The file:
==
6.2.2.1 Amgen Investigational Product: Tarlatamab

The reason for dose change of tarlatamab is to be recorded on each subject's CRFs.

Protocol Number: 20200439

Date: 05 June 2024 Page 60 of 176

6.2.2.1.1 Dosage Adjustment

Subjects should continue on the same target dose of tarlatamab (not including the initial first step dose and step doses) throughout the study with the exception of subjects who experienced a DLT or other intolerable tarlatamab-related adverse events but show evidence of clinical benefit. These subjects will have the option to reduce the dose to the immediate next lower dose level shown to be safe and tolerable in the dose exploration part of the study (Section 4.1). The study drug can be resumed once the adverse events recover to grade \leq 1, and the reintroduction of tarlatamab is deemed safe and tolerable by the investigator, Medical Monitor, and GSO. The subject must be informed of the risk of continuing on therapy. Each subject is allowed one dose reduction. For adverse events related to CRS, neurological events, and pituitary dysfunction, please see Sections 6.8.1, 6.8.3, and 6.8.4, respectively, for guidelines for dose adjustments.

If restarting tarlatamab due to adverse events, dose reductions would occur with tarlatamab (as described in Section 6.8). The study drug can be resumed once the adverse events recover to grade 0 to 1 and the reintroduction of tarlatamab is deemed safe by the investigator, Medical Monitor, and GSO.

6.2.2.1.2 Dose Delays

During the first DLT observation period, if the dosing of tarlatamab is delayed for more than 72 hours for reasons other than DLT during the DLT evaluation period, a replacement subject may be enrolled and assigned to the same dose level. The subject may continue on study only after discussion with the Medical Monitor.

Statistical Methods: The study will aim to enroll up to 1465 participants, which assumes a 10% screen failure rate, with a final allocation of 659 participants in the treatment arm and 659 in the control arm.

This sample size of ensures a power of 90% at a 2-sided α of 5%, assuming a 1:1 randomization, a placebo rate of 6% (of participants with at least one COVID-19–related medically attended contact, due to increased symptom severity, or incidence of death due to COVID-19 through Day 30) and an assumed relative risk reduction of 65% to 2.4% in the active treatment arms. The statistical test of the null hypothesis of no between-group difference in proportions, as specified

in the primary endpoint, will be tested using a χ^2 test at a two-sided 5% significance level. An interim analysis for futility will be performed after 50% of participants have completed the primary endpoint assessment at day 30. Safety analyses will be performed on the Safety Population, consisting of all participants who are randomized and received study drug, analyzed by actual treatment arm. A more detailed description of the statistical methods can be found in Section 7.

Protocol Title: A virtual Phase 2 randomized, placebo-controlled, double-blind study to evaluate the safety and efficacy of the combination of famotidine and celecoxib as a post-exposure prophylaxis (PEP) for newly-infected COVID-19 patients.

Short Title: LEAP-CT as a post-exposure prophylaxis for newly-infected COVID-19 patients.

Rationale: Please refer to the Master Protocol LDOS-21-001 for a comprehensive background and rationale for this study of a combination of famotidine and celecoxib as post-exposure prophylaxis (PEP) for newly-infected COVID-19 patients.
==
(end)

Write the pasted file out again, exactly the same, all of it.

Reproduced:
6.2.2.1 Amgen Investigational Product: Tarlatamab

The reason for dose change of tarlatamab is to be recorded on each subject's CRFs.

Protocol Number: 20200439

Date: 05 June 2024 Page 60 of 176

6.2.2.1.1 Dosage Adjustment

Subjects should continue on the same target dose of tarlatamab (not including the initial first step dose and step doses) throughout the study with the exception of subjects who experienced a DLT or other intolerable tarlatamab-related adverse events but show evidence of clinical benefit. These subjects will have the option to reduce the dose to the immediate next lower dose level shown to be safe and tolerable in the dose exploration part of the study (Section 4.1). The study drug can be resumed once the adverse events recover to grade \leq 1, and the reintroduction of tarlatamab is deemed safe and tolerable by the investigator, Medical Monitor, and GSO. The subject must be informed of the risk of continuing on therapy. Each subject is allowed one dose reduction. For adverse events related to CRS, neurological events, and pituitary dysfunction, please see Sections 6.8.1, 6.8.3, and 6.8.4, respectively, for guidelines for dose adjustments.

If restarting tarlatamab due to adverse events, dose reductions would occur with tarlatamab (as described in Section 6.8). The study drug can be resumed once the adverse events recover to grade 0 to 1 and the reintroduction of tarlatamab is deemed safe by the investigator, Medical Monitor, and GSO.

6.2.2.1.2 Dose Delays

During the first DLT observation period, if the dosing of tarlatamab is delayed for more than 72 hours for reasons other than DLT during the DLT evaluation period, a replacement subject may be enrolled and assigned to the same dose level. The subject may continue on study only after discussion with the Medical Monitor.

Statistical Methods: The study will aim to enroll up to 1465 participants, which assumes a 10% screen failure rate, with a final allocation of 659 participants in the treatment arm and 659 in the control arm.

This sample size of ensures a power of 90% at a 2-sided α of 5%, assuming a 1:1 randomization, a placebo rate of 6% (of participants with at least one COVID-19–related medically attended contact, due to increased symptom severity, or incidence of death due to COVID-19 through Day 30) and an assumed relative risk reduction of 65% to 2.4% in the active treatment arms. The statistical test of the null hypothesis of no between-group difference in proportions, as specified

in the primary endpoint, will be tested using a χ^2 test at a two-sided 5% significance level. An interim analysis for futility will be performed after 50% of participants have completed the primary endpoint assessment at day 30. Safety analyses will be performed on the Safety Population, consisting of all participants who are randomized and received study drug, analyzed by actual treatment arm. A more detailed description of the statistical methods can be found in Section 7.

Protocol Title: A virtual Phase 2 randomized, placebo-controlled, double-blind study to evaluate the safety and efficacy of the combination of famotidine and celecoxib as a post-exposure prophylaxis (PEP) for newly-infected COVID-19 patients.

Short Title: LEAP-CT as a post-exposure prophylaxis for newly-infected COVID-19 patients.

Rationale: Please refer to the Master Protocol LDOS-21-001 for a comprehensive background and rationale for this study of a combination of famotidine and celecoxib as post-exposure prophylaxis (PEP) for newly-infected COVID-19 patients.